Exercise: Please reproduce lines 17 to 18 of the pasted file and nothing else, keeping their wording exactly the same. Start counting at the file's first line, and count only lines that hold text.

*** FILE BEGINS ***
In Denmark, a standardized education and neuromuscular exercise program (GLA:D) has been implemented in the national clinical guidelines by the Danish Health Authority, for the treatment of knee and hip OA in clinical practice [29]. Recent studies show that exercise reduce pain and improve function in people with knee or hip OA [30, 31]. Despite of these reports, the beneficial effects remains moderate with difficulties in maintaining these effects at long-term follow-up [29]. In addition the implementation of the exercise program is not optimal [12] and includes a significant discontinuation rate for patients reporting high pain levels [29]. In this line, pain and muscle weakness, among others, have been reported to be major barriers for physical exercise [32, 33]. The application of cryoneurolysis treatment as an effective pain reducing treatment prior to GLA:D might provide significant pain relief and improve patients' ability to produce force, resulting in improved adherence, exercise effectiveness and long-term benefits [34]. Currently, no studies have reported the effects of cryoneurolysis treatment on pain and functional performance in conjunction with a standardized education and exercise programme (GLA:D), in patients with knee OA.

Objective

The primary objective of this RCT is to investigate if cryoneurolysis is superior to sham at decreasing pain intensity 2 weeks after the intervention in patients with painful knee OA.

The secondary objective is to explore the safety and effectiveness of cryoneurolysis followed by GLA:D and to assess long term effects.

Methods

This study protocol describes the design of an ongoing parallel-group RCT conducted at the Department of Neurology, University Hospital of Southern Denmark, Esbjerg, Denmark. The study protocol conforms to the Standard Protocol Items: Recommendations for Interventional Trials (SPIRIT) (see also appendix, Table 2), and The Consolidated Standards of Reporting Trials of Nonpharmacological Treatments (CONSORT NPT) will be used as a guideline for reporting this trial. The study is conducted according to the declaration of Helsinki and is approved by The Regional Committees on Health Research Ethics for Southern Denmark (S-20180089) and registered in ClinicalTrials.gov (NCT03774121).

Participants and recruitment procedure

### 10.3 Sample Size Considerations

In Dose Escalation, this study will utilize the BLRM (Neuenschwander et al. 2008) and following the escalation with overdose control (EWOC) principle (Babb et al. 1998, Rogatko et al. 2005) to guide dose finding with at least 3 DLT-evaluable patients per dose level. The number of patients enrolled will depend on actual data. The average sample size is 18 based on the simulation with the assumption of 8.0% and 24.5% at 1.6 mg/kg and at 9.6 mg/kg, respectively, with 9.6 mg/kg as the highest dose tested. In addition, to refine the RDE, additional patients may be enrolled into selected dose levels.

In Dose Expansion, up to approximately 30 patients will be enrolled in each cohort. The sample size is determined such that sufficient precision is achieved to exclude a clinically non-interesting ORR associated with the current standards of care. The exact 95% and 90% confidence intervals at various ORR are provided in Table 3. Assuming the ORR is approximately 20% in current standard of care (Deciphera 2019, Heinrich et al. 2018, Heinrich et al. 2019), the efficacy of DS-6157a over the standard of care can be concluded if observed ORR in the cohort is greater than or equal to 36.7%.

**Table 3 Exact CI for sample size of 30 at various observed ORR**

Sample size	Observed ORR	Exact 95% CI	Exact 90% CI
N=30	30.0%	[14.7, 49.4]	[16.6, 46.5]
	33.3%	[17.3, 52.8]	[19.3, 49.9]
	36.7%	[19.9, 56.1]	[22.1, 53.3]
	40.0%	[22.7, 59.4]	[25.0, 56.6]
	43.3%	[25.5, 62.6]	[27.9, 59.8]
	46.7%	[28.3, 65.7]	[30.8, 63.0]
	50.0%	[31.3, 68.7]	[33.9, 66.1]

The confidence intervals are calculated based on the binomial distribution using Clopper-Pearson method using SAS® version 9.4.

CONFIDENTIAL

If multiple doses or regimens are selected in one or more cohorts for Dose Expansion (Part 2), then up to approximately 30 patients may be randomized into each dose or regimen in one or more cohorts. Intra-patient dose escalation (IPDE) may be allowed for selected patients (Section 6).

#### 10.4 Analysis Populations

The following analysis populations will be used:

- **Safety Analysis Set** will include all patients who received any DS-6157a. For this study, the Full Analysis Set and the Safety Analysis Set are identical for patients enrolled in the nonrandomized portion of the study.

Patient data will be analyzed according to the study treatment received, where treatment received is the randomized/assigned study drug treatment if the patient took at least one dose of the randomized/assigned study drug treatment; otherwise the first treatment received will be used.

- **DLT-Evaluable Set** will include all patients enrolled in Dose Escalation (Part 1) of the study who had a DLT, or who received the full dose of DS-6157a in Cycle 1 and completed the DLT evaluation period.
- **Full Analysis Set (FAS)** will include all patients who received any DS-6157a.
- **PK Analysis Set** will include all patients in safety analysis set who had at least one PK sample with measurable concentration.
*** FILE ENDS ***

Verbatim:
	43.3%	[25.5, 62.6]	[27.9, 59.8]
	46.7%	[28.3, 65.7]	[30.8, 63.0]